THUNDER AND LIGHTNING
by Ivan Comer, Taylor Hallman and Tom Ferriter
Thunder & Lightning tells the story of The Storm, a Negro League baseball team, on the day that Jackie Robinson took the field for the Brooklyn Dodgers in 1947, breaking the color barrier in Major League sports. Dave Carlson, a Major League scout, has come to Ralston Stadium, home of The Storm, ready to sign two players to a contract. Teammates Randy “Thunder” Thompson and Billy “Lightning” Magee are the two most likely prospects to make the jump to a Major League club. Lightning, the rookie, whose innocence contrasts sharply with Thunder, the veteran player, may have to choose between love (his girl, Sylvia) and his baseball career. Thunder, confident that he is on his way to the Majors, is involved with Maggie Brown, team manager Josey Brown’s wife. Club owner Frank Ralston, a wily businessman with a taste for gambling, seems ready to sell any of his players to the Majors, and is willing to risk sacrificing his team’s potentially-winning season and the potential adverse effect on team members, Costa, Johnson, and Shine, seasoned players with their own hopes for a brighter future. Surprisingly, the scout offers a contract to Josey Brown, whose maturity and experience is needed to work with newly-signed players from the Negro League so that they have a chance to make it in the Majors. As the home stadium opener enters the ninth inning, Ralston places his bet, putting pressure on Thunder to sacrifice more than he has bargained for. Carlson plans to sign one more player – but who?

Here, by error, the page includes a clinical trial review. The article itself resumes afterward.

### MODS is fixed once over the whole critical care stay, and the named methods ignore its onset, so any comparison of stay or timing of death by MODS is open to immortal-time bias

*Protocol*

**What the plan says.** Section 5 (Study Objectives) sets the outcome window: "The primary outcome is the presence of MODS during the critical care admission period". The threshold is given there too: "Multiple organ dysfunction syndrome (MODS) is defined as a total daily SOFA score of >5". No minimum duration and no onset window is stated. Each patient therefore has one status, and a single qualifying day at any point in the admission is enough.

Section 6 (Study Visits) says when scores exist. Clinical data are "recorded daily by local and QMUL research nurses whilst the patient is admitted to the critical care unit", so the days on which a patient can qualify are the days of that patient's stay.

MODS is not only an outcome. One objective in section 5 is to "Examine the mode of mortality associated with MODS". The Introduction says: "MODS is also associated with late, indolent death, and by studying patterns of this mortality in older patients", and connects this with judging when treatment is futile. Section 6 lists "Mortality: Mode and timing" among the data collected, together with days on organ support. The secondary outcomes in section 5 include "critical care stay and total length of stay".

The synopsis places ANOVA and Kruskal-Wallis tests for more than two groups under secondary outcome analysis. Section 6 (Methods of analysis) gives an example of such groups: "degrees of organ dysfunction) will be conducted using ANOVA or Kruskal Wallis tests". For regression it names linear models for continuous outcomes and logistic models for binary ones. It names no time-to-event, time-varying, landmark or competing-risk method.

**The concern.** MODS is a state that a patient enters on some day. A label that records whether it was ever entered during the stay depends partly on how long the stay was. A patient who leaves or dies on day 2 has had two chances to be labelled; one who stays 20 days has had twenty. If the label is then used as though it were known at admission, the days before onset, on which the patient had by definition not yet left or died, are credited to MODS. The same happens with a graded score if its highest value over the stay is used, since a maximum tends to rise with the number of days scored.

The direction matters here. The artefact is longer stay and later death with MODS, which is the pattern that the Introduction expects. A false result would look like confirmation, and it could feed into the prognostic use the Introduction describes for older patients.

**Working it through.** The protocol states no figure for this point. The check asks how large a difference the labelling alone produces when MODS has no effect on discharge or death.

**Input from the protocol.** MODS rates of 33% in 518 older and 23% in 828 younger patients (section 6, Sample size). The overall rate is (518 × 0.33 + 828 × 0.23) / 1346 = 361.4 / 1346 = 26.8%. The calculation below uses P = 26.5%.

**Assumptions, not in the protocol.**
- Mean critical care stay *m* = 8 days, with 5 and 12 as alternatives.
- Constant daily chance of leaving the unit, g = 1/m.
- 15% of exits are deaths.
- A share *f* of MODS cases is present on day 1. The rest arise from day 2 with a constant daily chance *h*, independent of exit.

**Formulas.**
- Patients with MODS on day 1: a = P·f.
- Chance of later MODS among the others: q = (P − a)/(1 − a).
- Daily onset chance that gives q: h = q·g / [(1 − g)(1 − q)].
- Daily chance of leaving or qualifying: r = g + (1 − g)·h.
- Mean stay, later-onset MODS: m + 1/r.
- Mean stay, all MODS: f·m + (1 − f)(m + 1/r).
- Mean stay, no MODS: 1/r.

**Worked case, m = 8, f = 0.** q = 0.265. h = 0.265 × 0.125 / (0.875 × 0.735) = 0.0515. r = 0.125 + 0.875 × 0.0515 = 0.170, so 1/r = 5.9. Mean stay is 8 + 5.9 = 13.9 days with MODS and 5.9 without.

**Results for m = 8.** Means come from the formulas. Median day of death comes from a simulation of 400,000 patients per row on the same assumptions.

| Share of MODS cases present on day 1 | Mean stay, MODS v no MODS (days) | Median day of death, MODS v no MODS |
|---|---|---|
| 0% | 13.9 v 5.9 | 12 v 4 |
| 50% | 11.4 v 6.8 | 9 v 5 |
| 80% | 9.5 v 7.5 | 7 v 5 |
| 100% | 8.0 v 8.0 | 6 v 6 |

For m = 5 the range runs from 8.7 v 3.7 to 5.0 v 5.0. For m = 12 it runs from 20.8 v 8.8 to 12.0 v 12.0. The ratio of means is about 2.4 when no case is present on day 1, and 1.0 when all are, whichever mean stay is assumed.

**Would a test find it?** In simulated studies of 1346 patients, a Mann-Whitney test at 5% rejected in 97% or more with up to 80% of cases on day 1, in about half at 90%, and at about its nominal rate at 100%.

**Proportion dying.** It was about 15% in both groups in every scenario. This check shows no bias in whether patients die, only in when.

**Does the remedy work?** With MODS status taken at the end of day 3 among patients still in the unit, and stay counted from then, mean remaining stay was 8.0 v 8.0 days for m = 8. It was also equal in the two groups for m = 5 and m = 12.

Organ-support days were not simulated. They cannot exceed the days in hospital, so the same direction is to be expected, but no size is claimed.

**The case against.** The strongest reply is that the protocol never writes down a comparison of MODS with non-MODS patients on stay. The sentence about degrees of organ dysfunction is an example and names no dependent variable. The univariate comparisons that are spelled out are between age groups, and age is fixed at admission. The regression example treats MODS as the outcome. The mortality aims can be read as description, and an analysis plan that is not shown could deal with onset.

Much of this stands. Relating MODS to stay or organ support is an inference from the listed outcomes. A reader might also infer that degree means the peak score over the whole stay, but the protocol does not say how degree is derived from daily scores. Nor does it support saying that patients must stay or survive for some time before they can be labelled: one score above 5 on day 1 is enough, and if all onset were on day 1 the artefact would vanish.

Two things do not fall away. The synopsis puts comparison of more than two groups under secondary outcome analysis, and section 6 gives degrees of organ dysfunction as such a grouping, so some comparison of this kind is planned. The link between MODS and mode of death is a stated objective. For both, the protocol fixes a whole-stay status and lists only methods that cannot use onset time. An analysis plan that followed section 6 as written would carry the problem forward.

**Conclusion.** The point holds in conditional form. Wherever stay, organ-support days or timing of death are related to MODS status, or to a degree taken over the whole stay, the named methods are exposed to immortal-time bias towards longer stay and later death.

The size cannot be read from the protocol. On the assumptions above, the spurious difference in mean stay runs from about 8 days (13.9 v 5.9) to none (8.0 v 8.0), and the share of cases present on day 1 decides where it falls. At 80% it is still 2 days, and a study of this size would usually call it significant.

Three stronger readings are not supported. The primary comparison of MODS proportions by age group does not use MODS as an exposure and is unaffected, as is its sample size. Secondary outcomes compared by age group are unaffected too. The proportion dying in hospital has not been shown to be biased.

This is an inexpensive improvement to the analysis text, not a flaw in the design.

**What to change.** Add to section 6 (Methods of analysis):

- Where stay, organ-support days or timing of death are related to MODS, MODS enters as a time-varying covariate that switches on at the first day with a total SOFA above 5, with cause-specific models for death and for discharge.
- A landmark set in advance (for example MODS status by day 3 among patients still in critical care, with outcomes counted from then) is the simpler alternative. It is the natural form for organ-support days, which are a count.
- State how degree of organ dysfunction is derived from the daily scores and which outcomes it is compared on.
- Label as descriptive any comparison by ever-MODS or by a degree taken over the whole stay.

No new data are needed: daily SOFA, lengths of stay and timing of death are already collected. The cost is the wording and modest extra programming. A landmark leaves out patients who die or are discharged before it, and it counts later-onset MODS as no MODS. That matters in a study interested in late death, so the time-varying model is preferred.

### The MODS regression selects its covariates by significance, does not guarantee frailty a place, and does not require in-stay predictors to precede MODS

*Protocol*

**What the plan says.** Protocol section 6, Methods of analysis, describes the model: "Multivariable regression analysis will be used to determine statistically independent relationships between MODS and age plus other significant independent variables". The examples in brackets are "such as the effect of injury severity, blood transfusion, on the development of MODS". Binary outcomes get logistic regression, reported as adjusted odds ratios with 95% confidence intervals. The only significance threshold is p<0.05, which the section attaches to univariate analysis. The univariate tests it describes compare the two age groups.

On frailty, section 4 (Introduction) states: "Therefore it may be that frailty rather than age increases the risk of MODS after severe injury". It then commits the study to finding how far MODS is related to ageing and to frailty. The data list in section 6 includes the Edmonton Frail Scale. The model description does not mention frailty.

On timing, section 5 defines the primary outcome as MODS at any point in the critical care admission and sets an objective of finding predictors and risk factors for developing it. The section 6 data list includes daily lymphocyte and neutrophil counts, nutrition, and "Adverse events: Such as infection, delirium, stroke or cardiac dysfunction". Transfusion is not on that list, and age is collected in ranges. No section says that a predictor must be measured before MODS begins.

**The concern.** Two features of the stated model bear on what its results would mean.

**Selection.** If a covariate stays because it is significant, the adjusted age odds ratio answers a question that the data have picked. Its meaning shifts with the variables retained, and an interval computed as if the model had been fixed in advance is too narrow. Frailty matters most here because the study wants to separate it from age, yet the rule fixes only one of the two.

JIMMY JAMES, African-American, a blind news vendor and former ball player, late 30s.
SONNY COLLINS, African-American, stadium announcer and radio play by play, late 20s.
RANDY “THUNDER” THOMPSON, African-American, the “Veteran”, major league prospect, 28.
FRANK “RED” RALSTON, light-skinned African-American, owner of the Jersey Storm, 50s.
DAVE CARLSON, Caucasian, scout for a major league team, 45-50.
JOSEY BROWN, African-American, player/manager of the Jersey Storm, early 40s.
MAGGIE BROWN, African-American, an actress, common law wife of Josey Brown, mid-30s.
SYLVIA CARTER, African-American, a seamstress, Lightning’s girl, 19.
BILLY “LIGHTNING” MAGEE, African-American, the “Rookie”, major league prospect, 20.
WALTER JOHNSON, African-American, the pitcher; mid-to-late 20s.
JOHNNY SHINE, African-American, the catcher, team captain, late 20s-early 30s.
MIGUEL COSTA, dark-skinned Hispanic, the second baseman, late 20s.
LANGER, Caucasian, a sports reporter, racially biased, 30s-50s.
Ivan Comer began his writing career in Wisconsin, where he received his writing degree from Lakeland College. He studied film at the New School for Social Research, where he earned his Master’s Degree in Media Studies. At the New School, he wrote and directed two short films: Man, and an animation piece, Soldiers. In addition, Ivan was awarded a media studies scholarship for his short story, Blue Suitcases.
Ivan’s first play, Martha My Heart, was performed at the Hudson Guild Theater in 1994. It tells the story of a social worker who saves and repairs the lives of others when she cannot do the same of herself. Shortly thereafter, Ivan wrote a trilogy of one-act plays, Love, Birth and Alcohol, which ranges from drama to comedy. It was produced at the Trilogy Theater in 1995. One of these one-acts, Fruit Salad, has been produced as a feature length film on Hi-8. Currently, Ivan is working with Taylor Hallman on Thunder and Lightning, a play about Negro League baseball.